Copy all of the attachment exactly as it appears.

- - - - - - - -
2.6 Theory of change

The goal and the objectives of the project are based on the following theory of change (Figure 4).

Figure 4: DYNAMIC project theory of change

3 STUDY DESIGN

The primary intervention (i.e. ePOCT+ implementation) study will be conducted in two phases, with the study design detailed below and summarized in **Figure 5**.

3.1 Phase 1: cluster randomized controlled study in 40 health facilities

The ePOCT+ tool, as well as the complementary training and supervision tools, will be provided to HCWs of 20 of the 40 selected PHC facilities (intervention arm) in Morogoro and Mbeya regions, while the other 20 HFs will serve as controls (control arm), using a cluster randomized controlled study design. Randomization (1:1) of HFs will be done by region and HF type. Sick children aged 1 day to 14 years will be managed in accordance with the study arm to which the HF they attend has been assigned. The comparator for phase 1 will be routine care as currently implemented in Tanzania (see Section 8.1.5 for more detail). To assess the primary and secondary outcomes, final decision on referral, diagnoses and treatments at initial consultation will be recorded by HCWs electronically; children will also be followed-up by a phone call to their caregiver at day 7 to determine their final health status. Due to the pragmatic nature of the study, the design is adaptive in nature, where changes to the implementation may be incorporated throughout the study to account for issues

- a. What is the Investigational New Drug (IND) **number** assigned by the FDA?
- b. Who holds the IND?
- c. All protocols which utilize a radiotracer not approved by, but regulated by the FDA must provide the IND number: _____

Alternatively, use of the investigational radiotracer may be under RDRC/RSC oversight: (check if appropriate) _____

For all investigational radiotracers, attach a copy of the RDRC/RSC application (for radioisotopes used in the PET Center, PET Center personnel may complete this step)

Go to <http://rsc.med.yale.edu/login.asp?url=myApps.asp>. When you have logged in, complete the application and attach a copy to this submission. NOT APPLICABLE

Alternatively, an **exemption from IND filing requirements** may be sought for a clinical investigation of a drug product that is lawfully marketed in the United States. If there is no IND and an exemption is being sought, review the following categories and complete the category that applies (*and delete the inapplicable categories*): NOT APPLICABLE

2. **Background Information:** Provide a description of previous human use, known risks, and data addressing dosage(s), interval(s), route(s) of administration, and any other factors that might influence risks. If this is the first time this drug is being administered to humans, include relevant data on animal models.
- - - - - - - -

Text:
2.6 Theory of change

The goal and the objectives of the project are based on the following theory of change (Figure 4).

Figure 4: DYNAMIC project theory of change

3 STUDY DESIGN

The primary intervention (i.e. ePOCT+ implementation) study will be conducted in two phases, with the study design detailed below and summarized in **Figure 5**.

3.1 Phase 1: cluster randomized controlled study in 40 health facilities

The ePOCT+ tool, as well as the complementary training and supervision tools, will be provided to HCWs of 20 of the 40 selected PHC facilities (intervention arm) in Morogoro and Mbeya regions, while the other 20 HFs will serve as controls (control arm), using a cluster randomized controlled study design. Randomization (1:1) of HFs will be done by region and HF type. Sick children aged 1 day to 14 years will be managed in accordance with the study arm to which the HF they attend has been assigned. The comparator for phase 1 will be routine care as currently implemented in Tanzania (see Section 8.1.5 for more detail). To assess the primary and secondary outcomes, final decision on referral, diagnoses and treatments at initial consultation will be recorded by HCWs electronically; children will also be followed-up by a phone call to their caregiver at day 7 to determine their final health status. Due to the pragmatic nature of the study, the design is adaptive in nature, where changes to the implementation may be incorporated throughout the study to account for issues

- a. What is the Investigational New Drug (IND) **number** assigned by the FDA?
- b. Who holds the IND?
- c. All protocols which utilize a radiotracer not approved by, but regulated by the FDA must provide the IND number: _____

Alternatively, use of the investigational radiotracer may be under RDRC/RSC oversight: (check if appropriate) _____

For all investigational radiotracers, attach a copy of the RDRC/RSC application (for radioisotopes used in the PET Center, PET Center personnel may complete this step)

Go to <http://rsc.med.yale.edu/login.asp?url=myApps.asp>. When you have logged in, complete the application and attach a copy to this submission. NOT APPLICABLE

Alternatively, an **exemption from IND filing requirements** may be sought for a clinical investigation of a drug product that is lawfully marketed in the United States. If there is no IND and an exemption is being sought, review the following categories and complete the category that applies (*and delete the inapplicable categories*): NOT APPLICABLE

2. **Background Information:** Provide a description of previous human use, known risks, and data addressing dosage(s), interval(s), route(s) of administration, and any other factors that might influence risks. If this is the first time this drug is being administered to humans, include relevant data on animal models.